Eagles 2020 training camp battles: Who’s the No. 2 cornerback? - NBCSP
The Eagles would probably love to see Sidney Jones, their former 2nd-round pick, take control of this starting gig and never give it up. While that’s not completely out of the question, that might be hard to do in just five or six weeks at training camp, especially if Avonte Maddox is given the first crack at the job. I still think there’s untapped potential with Jones but given these circumstances, I’ll say Maddox wins the CB2 job out of camp.

The 2020 NFL All-New-Team Team - The Ringer
The Eagles have needed cornerback depth since their Super Bowl win (and before that, too, if we’re being honest), but had ignored the problem with Band-Aid solutions. Rather than shell out a king’s ransom of two first-round picks for Jacksonville’s Jalen Ramsey, the Eagles waited until they could snag Slay for cheap. Slay is one of the best cover corners in football, and while he wasn’t spectacular under Lions head coach Matt Patricia, he figures to rebound with Eagles defensive coordinator Jim Schwartz, who was his head coach for his rookie year in Detroit. Philly has already given Slay a contract paying him $43 million over the next three years, so the team seems confident in his ability to contribute. For Detroit, this meant the team traded away its two best defensive backs in less than a year (they dealt Quandre Diggs to Seattle for a fifth-rounder in October) and didn’t get more than a third-rounder in return. This trade is a good example of good organizations getting better and bad organizations getting worse. [BLG Note: Malcolm Jenkins to the New Orleans Saints also makes this list.]

Former Arizona QB Khalil Tate waived by Eagles - AZ Desert Swarm
The Eagles were planning to give the undrafted free agent a try at wide receiver, though the experts over at Bleeding Green Nation told us it was always unlikely he was going to make the roster or even the practice squad given the number of receivers on the roster. By being released now, Tate didn’t even get a shot at OTAs with the Eagles, which were postponed due to the coronavirus crisis.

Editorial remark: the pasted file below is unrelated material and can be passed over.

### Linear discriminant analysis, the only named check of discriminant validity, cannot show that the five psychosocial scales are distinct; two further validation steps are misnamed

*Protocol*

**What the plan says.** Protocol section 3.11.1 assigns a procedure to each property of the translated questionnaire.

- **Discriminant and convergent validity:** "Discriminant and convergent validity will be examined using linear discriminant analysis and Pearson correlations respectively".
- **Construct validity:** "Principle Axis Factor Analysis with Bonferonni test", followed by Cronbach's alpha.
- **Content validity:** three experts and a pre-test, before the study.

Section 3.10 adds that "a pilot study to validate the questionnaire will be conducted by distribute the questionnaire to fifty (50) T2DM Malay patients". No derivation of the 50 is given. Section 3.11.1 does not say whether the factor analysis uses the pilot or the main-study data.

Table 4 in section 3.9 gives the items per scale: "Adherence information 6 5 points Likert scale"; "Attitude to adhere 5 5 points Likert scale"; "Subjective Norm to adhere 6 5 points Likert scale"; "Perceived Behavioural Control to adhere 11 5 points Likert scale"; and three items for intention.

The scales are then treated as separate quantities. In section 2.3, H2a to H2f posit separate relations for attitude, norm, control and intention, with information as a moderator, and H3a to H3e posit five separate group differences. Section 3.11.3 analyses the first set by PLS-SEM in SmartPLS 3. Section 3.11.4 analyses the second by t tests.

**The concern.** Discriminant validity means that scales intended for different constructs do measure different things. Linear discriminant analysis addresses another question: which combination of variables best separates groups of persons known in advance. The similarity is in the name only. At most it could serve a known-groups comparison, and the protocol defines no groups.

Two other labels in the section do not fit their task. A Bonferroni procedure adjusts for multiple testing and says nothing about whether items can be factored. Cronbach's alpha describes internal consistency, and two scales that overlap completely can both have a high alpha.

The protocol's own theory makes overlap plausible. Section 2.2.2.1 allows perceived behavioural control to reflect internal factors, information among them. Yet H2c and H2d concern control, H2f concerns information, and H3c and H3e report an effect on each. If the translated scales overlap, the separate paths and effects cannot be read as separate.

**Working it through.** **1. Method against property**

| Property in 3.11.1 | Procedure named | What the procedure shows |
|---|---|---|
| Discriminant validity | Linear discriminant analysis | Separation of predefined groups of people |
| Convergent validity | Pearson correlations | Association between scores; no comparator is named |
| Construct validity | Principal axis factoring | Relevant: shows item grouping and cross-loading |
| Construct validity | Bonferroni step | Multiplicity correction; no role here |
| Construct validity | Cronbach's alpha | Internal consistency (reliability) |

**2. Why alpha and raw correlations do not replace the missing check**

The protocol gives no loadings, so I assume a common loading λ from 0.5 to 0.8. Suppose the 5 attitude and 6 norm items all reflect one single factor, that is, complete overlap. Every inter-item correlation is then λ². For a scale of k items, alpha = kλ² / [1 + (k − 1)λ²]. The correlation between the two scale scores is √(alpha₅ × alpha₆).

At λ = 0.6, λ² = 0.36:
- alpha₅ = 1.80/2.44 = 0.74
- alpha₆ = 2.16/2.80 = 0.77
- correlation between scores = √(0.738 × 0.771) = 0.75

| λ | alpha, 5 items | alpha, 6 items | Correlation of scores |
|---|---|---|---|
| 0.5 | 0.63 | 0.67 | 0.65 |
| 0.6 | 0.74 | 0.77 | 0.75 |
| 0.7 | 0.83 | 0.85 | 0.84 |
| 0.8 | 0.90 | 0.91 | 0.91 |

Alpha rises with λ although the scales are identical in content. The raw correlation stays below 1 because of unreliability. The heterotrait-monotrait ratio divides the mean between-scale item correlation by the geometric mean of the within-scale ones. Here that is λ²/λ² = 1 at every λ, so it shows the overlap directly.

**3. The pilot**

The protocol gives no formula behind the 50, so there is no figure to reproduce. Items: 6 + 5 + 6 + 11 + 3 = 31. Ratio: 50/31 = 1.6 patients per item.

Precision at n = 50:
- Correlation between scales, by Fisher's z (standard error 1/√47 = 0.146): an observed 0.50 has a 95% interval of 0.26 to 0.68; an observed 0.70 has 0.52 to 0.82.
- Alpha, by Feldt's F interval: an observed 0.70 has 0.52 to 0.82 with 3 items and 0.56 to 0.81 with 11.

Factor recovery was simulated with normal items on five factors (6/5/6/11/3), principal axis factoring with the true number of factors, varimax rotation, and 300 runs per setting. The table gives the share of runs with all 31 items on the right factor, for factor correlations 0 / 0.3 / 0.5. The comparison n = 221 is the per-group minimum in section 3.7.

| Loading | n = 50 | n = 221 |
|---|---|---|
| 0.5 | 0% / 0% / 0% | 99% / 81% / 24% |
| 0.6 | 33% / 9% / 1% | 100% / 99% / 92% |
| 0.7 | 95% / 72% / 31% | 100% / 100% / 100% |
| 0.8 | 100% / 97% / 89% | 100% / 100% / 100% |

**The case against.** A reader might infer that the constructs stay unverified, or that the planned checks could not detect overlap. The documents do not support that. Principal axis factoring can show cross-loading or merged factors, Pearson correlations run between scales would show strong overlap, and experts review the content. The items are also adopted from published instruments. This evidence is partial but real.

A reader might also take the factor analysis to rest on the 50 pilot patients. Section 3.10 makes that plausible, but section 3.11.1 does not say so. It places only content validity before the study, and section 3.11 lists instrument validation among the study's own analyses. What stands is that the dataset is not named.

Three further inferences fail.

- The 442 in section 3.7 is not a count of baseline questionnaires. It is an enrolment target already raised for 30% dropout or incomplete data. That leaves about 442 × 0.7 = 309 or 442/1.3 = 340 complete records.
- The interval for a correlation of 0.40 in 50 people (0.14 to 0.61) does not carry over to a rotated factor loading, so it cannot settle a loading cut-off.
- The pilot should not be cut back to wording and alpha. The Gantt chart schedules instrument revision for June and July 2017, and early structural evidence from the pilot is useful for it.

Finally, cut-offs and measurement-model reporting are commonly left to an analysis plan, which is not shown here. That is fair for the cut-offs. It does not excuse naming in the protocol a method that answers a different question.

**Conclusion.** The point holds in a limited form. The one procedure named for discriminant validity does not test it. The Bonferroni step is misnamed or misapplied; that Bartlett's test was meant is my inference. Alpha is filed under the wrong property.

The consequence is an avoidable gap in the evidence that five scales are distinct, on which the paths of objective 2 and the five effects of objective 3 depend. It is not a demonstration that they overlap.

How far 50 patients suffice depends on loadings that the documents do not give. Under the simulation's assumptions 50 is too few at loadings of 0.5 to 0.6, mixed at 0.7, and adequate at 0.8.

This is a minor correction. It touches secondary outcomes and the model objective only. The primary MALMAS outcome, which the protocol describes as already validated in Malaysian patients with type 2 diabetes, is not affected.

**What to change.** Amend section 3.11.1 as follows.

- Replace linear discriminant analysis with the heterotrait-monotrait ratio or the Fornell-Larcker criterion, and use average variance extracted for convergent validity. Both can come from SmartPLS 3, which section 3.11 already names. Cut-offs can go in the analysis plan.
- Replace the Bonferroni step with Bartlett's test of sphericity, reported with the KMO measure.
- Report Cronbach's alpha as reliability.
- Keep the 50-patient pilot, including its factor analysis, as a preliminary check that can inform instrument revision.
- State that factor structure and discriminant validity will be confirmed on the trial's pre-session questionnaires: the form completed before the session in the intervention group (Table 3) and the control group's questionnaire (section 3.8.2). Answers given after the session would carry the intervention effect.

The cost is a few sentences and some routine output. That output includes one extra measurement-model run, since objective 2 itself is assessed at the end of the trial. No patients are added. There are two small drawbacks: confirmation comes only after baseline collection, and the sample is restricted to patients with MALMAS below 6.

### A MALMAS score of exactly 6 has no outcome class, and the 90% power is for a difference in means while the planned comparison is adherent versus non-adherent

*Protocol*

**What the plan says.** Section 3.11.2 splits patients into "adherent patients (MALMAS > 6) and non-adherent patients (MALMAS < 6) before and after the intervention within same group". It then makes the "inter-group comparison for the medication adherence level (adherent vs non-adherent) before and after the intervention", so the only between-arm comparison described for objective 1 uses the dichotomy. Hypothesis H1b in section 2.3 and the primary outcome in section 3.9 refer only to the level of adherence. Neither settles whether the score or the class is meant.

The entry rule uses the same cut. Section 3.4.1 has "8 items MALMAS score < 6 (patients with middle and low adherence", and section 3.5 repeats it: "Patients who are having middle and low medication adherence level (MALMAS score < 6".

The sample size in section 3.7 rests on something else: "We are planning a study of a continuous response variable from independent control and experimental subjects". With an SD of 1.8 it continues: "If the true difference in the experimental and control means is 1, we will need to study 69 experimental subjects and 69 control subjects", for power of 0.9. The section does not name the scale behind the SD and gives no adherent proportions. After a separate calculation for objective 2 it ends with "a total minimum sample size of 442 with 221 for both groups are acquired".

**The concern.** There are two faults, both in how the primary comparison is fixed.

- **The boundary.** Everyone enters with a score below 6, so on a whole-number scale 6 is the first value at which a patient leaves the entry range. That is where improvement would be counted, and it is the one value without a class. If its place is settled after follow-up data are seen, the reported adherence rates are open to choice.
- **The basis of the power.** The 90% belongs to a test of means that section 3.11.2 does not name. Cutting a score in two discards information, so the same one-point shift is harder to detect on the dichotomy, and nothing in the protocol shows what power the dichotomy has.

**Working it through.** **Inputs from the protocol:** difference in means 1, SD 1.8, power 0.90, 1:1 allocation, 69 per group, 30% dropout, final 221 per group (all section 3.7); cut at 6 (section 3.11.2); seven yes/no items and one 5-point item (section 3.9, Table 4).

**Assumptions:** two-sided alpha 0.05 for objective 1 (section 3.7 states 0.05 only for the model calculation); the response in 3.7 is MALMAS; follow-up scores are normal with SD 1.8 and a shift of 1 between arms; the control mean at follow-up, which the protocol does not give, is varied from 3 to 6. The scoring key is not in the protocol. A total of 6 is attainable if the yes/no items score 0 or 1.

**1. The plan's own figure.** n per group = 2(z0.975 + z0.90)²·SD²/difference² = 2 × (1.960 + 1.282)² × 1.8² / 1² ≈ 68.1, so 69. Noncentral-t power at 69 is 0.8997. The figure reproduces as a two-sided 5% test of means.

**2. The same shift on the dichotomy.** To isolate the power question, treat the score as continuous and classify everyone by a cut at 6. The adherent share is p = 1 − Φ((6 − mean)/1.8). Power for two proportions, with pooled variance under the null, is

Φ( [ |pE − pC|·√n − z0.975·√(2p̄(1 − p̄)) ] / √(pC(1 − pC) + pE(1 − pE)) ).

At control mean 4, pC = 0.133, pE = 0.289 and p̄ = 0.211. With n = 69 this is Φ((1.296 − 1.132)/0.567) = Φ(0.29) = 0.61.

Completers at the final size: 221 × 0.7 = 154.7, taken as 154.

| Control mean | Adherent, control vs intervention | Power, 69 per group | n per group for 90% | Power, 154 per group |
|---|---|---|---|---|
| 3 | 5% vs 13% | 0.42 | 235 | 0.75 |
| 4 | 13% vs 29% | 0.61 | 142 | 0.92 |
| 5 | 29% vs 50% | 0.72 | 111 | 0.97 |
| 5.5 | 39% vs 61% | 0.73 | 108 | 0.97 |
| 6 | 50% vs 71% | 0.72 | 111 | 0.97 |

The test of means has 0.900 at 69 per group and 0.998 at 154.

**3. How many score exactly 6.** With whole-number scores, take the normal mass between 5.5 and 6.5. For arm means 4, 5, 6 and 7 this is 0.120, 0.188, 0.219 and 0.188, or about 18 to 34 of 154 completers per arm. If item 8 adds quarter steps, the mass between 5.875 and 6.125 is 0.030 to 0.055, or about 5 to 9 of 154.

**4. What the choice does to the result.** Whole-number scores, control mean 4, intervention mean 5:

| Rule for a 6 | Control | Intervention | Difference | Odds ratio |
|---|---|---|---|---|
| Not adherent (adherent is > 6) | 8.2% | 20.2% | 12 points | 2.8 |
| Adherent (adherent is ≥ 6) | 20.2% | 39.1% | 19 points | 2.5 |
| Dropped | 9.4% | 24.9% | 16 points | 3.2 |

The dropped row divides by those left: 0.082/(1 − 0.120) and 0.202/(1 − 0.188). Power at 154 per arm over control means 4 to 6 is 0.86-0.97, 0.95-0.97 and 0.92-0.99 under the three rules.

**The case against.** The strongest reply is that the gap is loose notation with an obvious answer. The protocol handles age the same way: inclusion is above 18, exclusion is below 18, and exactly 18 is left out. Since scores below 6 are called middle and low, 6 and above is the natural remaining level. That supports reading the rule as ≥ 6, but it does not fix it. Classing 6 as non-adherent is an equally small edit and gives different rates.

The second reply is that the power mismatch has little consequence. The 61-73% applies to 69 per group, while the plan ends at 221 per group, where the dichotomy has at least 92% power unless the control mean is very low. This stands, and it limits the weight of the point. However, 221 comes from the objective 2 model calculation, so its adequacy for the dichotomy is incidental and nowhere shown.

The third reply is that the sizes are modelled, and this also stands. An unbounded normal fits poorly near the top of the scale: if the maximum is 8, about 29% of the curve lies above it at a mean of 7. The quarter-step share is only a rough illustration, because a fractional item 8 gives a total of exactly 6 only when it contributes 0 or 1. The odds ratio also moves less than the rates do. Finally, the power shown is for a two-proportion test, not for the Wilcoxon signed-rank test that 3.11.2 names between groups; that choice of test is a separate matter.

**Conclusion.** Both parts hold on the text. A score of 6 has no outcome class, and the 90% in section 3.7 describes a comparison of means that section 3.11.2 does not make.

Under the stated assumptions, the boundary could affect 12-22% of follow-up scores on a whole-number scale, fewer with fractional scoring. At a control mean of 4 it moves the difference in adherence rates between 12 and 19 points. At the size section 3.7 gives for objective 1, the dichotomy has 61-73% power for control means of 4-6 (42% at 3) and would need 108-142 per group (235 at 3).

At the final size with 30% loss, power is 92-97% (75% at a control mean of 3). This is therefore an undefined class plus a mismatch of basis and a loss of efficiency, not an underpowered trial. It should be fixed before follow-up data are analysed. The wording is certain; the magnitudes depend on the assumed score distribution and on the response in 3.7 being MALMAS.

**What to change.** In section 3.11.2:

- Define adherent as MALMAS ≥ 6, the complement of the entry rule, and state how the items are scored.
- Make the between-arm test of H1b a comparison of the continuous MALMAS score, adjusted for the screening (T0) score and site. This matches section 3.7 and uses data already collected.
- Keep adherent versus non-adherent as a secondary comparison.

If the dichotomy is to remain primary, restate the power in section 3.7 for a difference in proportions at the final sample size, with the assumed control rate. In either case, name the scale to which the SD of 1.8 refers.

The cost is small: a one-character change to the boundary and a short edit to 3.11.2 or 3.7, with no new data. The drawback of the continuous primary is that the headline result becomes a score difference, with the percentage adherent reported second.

It’s questionable if the Cowboys can sign any new quality free agents without a Dak Prescott deal - Blogging The Boys
“But when you’re talking about the Cowboys, they have maintained interest in free agents. I can tell you that for a fact. Even during this unusual summer here they would like to still add another piece or two before the season, and not getting a deal done with Dak hampers their ability to be able to do that, especially if it’s a one-year deal on somebody who might be sitting out there because that player’s one-year deal would also all hit the cap this year, other than if you had those phony voidable years that a lot of teams don’t like to do.” The last paragraph is what is extremely interesting because he’s obviously getting that information from someone in the Dallas front office. If the Cowboys are seriously looking to add more veteran pieces to their roster (something they haven’t really done this late in the last 5-7 years), they should have been more aggressive in getting a deal done with Prescott, instead of allowing him to eat up over $31.4 million dollars guaranteed on the 2020 cap. If a long-term deal had been worked out, Prescott’s 2020 cap-hit would likely have been closer to $20 million in 2020, instead of the $31.4 million guaranteed he’ll make.